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Universities leading Covid-19 fight hit with millions of email attacks last year

Universities leading the fight against #Covid_19 virus successfully blocked millions of phishing and malware attacks last year, according to official figures 

UK universities leading the fight against the Covid-19 outbreak successfully blocked millions of cyber assaults last year, according to official figures. This is according to official figures analysed by the Parliament Street Think Tank, one of the UK’s leading think tanks, as part of an upcoming report into cyber attacks into UK Universities.

The data, obtained under Freedom of Information (FOI) legislation, revealed that The London School of Hygiene and Tropical Medicine, which is leading the fight against the Covid-19 outbreak, was hit with an average of 6,386,868 email attacks on average last year, all of which were successfully blocked. The information shows that the university successfully quarantined a variety of sophisticated email attacks, including phishing and malware assaults, totalling 12,773,735 throughout 2018 and 2019.

Across 2018 and 2019, The London School of Hygiene and Tropical Medicine reported that it experienced an average of 73,598 malware attacks, 98,928 phishing attacks and 1,725,262 tagged attacks. Additionally, 10,875,947 emails were detected and blocked by the organisation’s spam filter.

Other universities involved in leading the Covid-19 research were also attacked in 2019. Due to the way in which data is recorded, some Universities could only provide data from the final quarter of 2019. Warwick University was hit with a total of 7,642,935 email attacks in the final quarter of 2019 alone which included 7,227,972 spam attacks, 10,335 malware emails and 404,628 phishing reports.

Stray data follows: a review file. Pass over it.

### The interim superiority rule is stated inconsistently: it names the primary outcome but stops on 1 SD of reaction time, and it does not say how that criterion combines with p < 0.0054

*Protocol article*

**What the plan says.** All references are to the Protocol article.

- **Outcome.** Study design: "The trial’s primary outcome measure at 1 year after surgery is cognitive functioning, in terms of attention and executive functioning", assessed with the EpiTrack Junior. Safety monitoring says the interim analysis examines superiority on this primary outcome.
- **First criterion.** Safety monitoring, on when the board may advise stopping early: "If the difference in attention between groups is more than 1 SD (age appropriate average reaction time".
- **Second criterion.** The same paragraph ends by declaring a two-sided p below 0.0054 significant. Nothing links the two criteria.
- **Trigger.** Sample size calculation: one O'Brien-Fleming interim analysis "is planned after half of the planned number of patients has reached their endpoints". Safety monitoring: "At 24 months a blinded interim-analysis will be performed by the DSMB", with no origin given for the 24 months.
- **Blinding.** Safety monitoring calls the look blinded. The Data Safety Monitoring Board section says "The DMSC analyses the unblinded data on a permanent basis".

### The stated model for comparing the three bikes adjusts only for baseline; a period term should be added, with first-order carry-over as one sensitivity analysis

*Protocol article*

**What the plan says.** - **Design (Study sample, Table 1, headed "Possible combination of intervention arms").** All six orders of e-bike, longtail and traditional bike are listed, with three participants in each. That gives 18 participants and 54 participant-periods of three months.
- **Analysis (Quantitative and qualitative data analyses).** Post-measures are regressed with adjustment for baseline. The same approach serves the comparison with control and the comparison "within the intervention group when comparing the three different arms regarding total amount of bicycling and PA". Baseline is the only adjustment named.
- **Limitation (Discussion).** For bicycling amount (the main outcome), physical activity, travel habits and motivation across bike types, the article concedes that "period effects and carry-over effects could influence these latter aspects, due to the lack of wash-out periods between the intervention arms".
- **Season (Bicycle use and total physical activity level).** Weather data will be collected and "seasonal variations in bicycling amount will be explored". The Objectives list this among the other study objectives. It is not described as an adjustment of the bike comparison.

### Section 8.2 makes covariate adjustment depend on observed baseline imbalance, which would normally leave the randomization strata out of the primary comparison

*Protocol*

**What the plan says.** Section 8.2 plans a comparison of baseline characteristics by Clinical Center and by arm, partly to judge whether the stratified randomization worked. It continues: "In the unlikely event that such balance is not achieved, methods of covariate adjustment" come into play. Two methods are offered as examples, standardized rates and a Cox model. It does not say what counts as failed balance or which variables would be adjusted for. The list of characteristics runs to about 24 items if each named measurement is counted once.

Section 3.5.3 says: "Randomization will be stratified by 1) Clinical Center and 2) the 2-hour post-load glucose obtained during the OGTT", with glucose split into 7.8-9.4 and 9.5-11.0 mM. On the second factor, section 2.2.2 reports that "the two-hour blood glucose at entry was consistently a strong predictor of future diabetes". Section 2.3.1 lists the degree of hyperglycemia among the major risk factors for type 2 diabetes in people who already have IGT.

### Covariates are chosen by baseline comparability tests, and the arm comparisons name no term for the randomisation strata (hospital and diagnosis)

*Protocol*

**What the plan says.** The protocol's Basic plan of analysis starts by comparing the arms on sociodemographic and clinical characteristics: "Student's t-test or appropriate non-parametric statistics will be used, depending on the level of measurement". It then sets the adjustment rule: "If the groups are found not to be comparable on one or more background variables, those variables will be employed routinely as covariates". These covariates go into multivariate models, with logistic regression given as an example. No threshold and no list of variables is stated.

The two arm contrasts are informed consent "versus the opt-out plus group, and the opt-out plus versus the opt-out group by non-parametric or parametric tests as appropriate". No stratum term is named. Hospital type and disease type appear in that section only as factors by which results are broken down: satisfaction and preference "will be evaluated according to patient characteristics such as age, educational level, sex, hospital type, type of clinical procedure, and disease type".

Bristol University was another university that experienced a substantial amount of cyber-attacks in the form of malicious emails in the final quarter of 2019. The total number of messages blocked as spam or malicious is 7,612,895. Of these, 79,340 were blocked specifically due to anti-virus or malware and 7,533,213 were recognised as spam and junk. The data did not specifically differentiate phishing messages.

In addition, Lancaster Uni accepted around 11 million emails classed as legitimate and rejected around 57 million emails for a variety of reasons including, detected phishing or malware attempts across 2019. This university marked around 1 million emails as suspected spam.

Additionally, Imperial College had 39,798,909 emails blocked by its system in 2019.

Andy Harcup, VP, Absolute Software, comments:

“There figures are another reminder of the huge volume of cyber attacks faced by academic institutions as well as businesses. The harsh reality is that the Covid-19 outbreak will only make it harder for organisations to keep hackers at bay, particularly with a sharp increase in remote working, with many staffers logging-on with personal devices at home.

Having an entire company working from home brings with it inevitable security risks, so employers should ask key questions about whether their devices all have anti-malware systems and encryption turned on and correctly configured.  It’s also critical to ensure that VPNs and remote desktop applications are correctly secured and be able to fix bugs as well as neutralising risks. The fact remains that many endpoint devices often run outdated or vulnerable applications, with many having misconfigured VPNs which are out of date or non-compliant.”

Tim Sadler, CEO, Tessian, comments:

“Phishing attacks have become a persistent hazard for universities in the past year. And as the impact of Covid-19 continues to spread, the number of attacks on these institutions will only grow as hackers take advantage of the fact that researchers will be busier and more distracted than ever. Hackers love times of uncertainty and emergency, preying on people’s fears to launch targeted attacks via email. During this crisis, university bosses must find ways to protect their people, and staff need to be vigilant in identifying and reporting suspected scam emails. If something looks suspicious, do not click the link, download the attachment, or comply with the request. Verify the identity of the sender and the legitimacy of the message before taking any action.”

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